Millions of Americans want action taken against the overwhelming power of drug addiction that has claimed many of their loved ones, so it comes as no surprise that presidential candidates lagging in the polls have brought up their past experiences with drug addiction to try and gain more support.
While campaigning in New Hampshire, Jeb Bush discussed his daughter Noelle’s past experience with drug abuse. Bush mentioned his daughter’s arrest in 2002 for writing a false prescription and how she was sentenced to 10 days in jail for contempt after she was found with crack while in rehab. Bush said that Noelle had struggled with addiction through her teenage years, but has since overcome her demons.
Bush made a campaign stop on Nov. 4 at a pharmacy in Hollis, N.H. and talked to pharmacy owner Vahrij Manoukian, who lost a child to a drug overdose.
Manoukian said that laws should treat drug dealers the same as child molesters. Bush agreed with the pharmacy owner, saying that people who prey on the vulnerable should be shamed and ostracized.
Bush’s compassionate talk about drug addiction comes in the wake of his decreasing popularity in the polls. In April, an NBC/Wall Street Journal poll revealed that about 25 percent of Republican primary voters from all across the nation would support Bush for president.
By the end of September, support had collapsed to a meager 7 percent of national Republican voters.
Carly Fiorina, another GOP hopeful, lost her step-daughter Lori Ann to drug addiction in 2009. Fiorina has talked about her loss in interviews and during GOP debates.
In July, Fiorina attended a house party in Nashua, N.H. where she spoke about how drug addiction has affected her as a parent and presidential candidate.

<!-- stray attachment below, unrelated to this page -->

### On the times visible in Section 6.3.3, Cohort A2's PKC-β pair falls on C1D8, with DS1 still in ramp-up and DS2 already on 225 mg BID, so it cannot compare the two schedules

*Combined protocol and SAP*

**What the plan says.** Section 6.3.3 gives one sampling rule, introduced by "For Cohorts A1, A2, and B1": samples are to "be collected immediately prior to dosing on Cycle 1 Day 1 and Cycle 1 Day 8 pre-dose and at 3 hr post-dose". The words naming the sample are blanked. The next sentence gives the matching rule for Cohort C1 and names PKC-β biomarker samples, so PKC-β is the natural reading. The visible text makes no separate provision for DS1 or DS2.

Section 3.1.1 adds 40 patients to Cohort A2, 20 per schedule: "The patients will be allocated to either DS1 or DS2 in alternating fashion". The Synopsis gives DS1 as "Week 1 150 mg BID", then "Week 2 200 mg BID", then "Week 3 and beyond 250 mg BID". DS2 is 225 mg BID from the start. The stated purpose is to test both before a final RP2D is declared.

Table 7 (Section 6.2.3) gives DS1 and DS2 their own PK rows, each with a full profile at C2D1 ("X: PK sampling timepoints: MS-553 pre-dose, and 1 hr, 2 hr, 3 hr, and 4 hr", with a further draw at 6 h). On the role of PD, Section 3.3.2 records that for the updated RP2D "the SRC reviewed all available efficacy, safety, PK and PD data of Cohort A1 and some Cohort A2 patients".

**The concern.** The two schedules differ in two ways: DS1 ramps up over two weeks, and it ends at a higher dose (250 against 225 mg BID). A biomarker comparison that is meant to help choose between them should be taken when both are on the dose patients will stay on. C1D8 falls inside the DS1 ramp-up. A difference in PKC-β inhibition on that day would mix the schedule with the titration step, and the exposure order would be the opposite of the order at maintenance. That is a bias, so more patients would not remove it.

A New York Times/CBS News poll from Sept. 4 had Fiorina with only 4 percent of the GOP vote. Her performance in the Sept. 17 GOP debate in which she again talked about the death of her stepdaughter when discussing the legalization of marijuana caused her popularity to soar. A CNN poll released only two days after the aforementioned debate revealed that Fiorina had jumped to second place with 15 percent of the vote.
However, support for Fiorina has been on the steady decline since a Fox News survey released on Nov. 4 revealed that Fiorina only had 3 percent of voter support.
Another presidential candidate, N.J. Governor Chris Christie, blames drug addiction for his close friend’s death. Christie’s law school friend, whose name the New Jersey governor refused to share with the public, was doing well until he suffered a back injury. After the back injury, Christie’s friend was prescribed painkillers that ultimately led to his addiction and later death. The presidential hopeful has told this story in the past, but specifically brought it up again during the last few weeks, as his chances for the GOP nomination continue to shrink.
It is commendable when political figures discuss their past tribulations, but not when trying to get a seat in the Oval Office. Bringing up tragedies during a campaign is a cheap way to tug at the audience’s heartstrings, whether you are doing it out of sincerity or not. When using personal tragedy to gain support, you are only earning the people’s vote through through emotional manipulation equivalent to the ASPCA commercials with Sarah Mclachlan’s “Arms Of An Angel” playing in the background.
Discussing their friends’ and loved ones’ issues with drug addiction has actually done nothing for Bush, Fiorina or Christie, as they are now floundering in the polls and almost guaranteed to lose in the presidential race. This should be a reminder for any and all politicians that the way to win an election is through an intelligent argument, not a manipulative one.